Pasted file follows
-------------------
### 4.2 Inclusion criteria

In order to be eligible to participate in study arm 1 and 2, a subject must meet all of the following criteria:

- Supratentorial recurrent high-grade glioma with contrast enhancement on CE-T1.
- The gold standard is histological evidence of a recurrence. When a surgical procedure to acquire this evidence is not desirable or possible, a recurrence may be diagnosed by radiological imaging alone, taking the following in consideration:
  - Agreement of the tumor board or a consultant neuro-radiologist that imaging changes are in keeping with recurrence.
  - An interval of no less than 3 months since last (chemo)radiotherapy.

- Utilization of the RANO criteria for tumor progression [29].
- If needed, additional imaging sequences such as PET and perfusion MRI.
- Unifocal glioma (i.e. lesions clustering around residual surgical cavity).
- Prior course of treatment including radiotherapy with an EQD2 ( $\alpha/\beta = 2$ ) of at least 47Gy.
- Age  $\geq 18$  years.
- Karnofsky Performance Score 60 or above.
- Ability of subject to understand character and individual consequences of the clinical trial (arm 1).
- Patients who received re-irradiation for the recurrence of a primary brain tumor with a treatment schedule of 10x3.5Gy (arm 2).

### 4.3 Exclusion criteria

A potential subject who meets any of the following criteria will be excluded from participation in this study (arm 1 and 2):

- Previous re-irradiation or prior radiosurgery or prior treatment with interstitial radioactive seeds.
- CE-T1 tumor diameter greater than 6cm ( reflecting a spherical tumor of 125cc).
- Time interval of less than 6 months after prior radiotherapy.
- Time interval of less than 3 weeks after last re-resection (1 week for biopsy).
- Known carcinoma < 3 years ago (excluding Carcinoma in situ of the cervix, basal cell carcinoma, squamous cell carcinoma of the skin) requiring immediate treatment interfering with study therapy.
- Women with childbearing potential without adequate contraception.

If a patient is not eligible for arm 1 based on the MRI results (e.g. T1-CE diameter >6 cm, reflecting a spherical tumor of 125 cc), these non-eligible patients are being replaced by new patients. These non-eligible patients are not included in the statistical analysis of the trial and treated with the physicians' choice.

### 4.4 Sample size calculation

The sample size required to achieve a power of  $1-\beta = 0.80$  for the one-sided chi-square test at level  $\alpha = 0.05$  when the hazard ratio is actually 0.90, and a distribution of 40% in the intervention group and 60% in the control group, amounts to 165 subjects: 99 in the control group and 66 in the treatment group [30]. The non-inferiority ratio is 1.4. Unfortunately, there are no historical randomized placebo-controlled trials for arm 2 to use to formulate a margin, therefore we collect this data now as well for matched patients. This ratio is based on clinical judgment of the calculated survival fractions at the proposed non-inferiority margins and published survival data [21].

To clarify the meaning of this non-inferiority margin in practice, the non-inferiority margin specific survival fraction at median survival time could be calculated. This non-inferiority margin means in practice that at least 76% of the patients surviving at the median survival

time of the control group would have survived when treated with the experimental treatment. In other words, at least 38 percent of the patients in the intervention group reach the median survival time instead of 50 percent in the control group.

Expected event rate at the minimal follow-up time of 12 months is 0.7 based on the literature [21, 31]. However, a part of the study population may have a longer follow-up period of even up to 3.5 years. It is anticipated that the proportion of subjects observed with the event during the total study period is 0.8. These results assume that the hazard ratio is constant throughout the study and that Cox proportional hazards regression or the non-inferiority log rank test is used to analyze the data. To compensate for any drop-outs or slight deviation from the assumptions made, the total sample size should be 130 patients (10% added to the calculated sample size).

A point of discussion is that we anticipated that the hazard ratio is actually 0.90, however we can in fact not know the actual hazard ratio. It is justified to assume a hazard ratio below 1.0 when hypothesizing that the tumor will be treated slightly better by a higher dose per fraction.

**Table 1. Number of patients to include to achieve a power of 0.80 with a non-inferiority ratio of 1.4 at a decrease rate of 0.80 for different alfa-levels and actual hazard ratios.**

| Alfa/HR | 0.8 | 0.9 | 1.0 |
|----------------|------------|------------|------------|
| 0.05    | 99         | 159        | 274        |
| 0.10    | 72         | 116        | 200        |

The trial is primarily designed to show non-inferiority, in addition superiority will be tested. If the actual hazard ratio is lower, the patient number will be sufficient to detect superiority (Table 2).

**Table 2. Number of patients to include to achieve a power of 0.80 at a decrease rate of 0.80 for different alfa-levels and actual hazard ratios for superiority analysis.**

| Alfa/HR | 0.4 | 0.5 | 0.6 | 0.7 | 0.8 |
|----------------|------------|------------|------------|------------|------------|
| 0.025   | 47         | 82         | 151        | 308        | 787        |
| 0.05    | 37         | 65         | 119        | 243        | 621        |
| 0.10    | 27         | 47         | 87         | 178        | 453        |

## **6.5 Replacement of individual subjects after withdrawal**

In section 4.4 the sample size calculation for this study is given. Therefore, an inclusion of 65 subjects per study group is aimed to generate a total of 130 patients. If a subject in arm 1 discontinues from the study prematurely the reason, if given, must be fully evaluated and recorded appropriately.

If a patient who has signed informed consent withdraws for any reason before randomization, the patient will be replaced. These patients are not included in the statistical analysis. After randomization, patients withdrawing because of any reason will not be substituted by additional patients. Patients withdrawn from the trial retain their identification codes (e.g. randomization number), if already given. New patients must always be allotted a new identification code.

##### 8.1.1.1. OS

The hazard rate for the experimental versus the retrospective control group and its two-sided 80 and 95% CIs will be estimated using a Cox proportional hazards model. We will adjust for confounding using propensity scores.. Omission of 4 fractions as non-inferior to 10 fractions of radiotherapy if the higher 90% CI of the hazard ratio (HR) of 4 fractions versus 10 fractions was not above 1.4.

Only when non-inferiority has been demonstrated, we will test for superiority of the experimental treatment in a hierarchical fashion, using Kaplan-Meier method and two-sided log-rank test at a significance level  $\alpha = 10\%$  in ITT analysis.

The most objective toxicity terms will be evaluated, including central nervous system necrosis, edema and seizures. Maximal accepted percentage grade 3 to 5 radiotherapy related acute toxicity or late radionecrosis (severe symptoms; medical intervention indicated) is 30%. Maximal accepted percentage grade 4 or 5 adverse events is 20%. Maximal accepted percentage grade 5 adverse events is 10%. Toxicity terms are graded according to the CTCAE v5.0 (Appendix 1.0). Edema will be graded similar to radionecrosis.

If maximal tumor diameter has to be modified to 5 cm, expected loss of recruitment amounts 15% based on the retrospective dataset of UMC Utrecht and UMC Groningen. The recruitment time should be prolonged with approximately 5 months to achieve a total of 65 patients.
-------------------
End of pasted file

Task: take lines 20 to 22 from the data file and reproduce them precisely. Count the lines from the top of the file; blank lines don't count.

- Time interval of less than 3 weeks after last re-resection (1 week for biopsy).
- Known carcinoma < 3 years ago (excluding Carcinoma in situ of the cervix, basal cell carcinoma, squamous cell carcinoma of the skin) requiring immediate treatment interfering with study therapy.
- Women with childbearing potential without adequate contraception.